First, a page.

RED BANK — There has once again been a change in the design of Belle Haven, a nature area/park on the borough’s west side.
The vision for Belle Haven, located at the foot of Locust Avenue along the Swimming River, has seen several iterations over the past years, and currently an educational component is being considered as part of the mix.
“We have an opportunity to take this area, which we had designated as just a playground, and make it an educational facility to bring in equipment that is made of natural materials that fit the environment and don’t stick out like a sore thumb,” said Councilwoman Linda Schwabenbauer during the Nov. 9 Borough Council meeting.
Also to be added to the park’s design is educational signage that will inform parkgoers about the environment.
Among the features on the drawing board are climbing towers that would allow people who visit the park to see local wildlife, such as eagle nests.
Existing nature paths in the park will be preserved.
The new features are expected to cost $500,000 and will be paid for by a $250,000 matching grant from state Department of Environment Protection to the borough.
According to Schwabenbauer, council liaison to the Parks and Recreation Committee, the $150,000 that had been slated for a spray park feature at Belle Haven would be used for environmentally friendly playground equipment.
Mayor Pasquale Menna said the environmentally friendly playground equipment is often more expensive than regular equipment even though it is little more than a change in color.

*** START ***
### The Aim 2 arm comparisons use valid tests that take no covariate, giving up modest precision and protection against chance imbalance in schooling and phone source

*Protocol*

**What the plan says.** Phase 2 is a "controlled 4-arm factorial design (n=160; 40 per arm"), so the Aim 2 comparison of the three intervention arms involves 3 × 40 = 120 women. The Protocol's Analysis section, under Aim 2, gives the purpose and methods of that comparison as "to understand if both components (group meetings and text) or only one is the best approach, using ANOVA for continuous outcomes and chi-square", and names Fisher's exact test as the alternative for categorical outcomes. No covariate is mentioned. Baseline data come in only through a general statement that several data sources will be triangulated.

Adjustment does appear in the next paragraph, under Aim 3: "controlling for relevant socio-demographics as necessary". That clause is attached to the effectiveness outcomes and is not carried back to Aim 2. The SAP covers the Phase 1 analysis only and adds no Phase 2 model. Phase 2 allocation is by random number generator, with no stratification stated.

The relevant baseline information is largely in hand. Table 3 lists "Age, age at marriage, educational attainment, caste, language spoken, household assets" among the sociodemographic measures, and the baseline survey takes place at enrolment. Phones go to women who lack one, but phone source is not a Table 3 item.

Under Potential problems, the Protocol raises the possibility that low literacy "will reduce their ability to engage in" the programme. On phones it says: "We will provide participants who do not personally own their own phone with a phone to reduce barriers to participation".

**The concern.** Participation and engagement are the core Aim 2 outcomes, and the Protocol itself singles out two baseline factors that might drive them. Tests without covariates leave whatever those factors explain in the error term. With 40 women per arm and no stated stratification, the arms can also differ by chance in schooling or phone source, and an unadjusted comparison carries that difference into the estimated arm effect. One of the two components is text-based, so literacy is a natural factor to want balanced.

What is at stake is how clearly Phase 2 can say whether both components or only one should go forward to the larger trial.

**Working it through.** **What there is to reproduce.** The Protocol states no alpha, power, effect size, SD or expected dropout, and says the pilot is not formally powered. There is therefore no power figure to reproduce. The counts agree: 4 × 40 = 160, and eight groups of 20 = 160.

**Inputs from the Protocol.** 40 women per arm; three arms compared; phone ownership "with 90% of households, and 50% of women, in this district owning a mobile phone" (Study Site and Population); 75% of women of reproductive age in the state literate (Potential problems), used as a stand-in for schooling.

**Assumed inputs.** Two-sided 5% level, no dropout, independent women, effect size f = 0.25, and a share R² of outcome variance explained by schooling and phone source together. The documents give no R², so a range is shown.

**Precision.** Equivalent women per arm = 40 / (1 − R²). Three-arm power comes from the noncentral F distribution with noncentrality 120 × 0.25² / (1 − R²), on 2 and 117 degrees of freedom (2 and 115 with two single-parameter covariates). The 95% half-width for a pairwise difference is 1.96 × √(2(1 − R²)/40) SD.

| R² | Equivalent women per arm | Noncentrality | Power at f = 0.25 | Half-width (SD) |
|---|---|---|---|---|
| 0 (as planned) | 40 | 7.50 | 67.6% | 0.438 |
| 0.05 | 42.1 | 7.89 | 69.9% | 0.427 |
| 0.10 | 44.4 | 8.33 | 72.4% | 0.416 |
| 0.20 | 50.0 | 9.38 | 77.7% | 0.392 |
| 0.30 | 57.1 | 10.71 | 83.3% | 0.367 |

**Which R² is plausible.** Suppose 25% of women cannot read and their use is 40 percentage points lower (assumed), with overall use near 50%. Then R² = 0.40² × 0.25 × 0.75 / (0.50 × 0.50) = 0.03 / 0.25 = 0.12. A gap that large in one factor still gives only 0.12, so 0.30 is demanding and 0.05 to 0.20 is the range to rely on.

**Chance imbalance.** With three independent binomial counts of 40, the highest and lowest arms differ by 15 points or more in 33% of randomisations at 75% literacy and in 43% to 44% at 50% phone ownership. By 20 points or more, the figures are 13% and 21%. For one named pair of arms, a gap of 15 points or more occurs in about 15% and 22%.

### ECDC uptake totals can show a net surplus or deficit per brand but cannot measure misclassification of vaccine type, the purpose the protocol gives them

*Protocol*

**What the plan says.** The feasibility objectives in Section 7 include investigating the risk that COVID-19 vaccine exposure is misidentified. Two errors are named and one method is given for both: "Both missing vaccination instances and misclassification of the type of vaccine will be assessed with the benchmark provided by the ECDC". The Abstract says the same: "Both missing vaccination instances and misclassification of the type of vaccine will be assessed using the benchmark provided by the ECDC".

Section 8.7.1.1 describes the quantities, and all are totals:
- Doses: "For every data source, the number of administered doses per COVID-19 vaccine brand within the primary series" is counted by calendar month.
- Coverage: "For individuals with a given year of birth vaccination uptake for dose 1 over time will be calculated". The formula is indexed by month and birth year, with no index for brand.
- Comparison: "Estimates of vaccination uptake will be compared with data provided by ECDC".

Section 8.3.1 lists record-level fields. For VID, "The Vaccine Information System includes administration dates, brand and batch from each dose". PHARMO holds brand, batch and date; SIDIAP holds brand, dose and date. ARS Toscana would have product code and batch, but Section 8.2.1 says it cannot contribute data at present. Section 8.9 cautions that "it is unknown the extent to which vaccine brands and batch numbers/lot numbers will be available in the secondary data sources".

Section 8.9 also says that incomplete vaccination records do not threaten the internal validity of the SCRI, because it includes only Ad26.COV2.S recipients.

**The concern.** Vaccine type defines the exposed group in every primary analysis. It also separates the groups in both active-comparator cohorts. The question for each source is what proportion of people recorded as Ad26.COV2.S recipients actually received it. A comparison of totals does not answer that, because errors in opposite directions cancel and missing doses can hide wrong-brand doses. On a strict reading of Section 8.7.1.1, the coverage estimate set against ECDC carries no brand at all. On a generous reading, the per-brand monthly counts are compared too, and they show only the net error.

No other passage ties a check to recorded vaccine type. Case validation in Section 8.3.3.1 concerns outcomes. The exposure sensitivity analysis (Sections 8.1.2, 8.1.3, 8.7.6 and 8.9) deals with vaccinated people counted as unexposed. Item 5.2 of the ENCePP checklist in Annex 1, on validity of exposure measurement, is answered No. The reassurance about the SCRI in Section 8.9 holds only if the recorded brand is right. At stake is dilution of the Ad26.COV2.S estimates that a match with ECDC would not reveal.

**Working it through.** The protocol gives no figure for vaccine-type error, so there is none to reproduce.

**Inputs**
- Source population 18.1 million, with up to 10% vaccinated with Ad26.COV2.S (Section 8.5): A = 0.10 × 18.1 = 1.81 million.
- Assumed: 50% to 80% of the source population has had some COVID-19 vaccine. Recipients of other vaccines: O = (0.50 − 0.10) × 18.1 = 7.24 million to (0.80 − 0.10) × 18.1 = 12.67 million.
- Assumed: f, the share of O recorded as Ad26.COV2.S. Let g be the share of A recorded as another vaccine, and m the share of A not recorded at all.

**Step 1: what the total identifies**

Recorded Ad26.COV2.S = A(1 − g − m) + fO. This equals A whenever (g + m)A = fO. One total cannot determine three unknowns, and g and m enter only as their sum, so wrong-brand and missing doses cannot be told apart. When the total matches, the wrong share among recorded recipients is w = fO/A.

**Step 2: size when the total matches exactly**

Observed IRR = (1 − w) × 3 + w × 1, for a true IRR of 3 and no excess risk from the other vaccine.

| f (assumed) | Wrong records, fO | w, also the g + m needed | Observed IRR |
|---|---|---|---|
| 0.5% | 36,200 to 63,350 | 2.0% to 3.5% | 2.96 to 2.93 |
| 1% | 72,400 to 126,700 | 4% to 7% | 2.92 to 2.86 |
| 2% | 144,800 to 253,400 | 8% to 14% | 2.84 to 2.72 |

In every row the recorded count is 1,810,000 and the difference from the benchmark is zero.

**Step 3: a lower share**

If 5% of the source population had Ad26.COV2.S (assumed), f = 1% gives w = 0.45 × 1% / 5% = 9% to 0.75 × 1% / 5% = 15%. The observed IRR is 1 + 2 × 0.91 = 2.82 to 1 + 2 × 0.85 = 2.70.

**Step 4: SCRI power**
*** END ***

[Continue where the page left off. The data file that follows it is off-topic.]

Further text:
“My understanding is that the environmentally friendly equipment is natural colors versus synthetic colors and maybe a little bit of aluminum versus real wood at a cost of maybe, I believe, 60 percent higher,” said Menna.
“That’s a lot of money for taxpayers to pay for something that is 300 feet, or less, large. That’s just something to consider because we have to be very cautious.”
During the public comment section of the meeting, Kate Triggiano, an alternate on the Red Bank Environmental Commission, addressed the mayor’s comments.
“Just to clarify, there is more of a difference between natural playground equipment than one being made out of colorful metal and being made out of more natural ecofriendly material. The difference being how children play on them,” said Triggiano referencing studies that natural playground equipment helps children’s motor skills and allows children to get more involved in the play equipment.
Triggiano also contested Menna’s claim that the new equipment would cost the taxpayers more money.
“Isn’t it being paid for through a grant? So it would be unfair to tell the taxpayers to be warned that it would cost more for natural play equipment,” said Triggiano.
Menna responded, “As [former] councilman John Curley would always say from this bench, ‘It doesn’t make any difference who pays the bill, ultimately, if it’s the state, the county or the local taxpayers, it’s still coming out of your pocket.’
“We realized that although everyone had agreed that we needed a playground on the west side we actually had an opportunity here to do something really great,” said Schwabenbauer.
“We have an amazing natural habitat there which, without an access point, is completely impenetrable to children, to adults, to anybody.”
Contact Michael Nunes at firstname.lastname@example.org.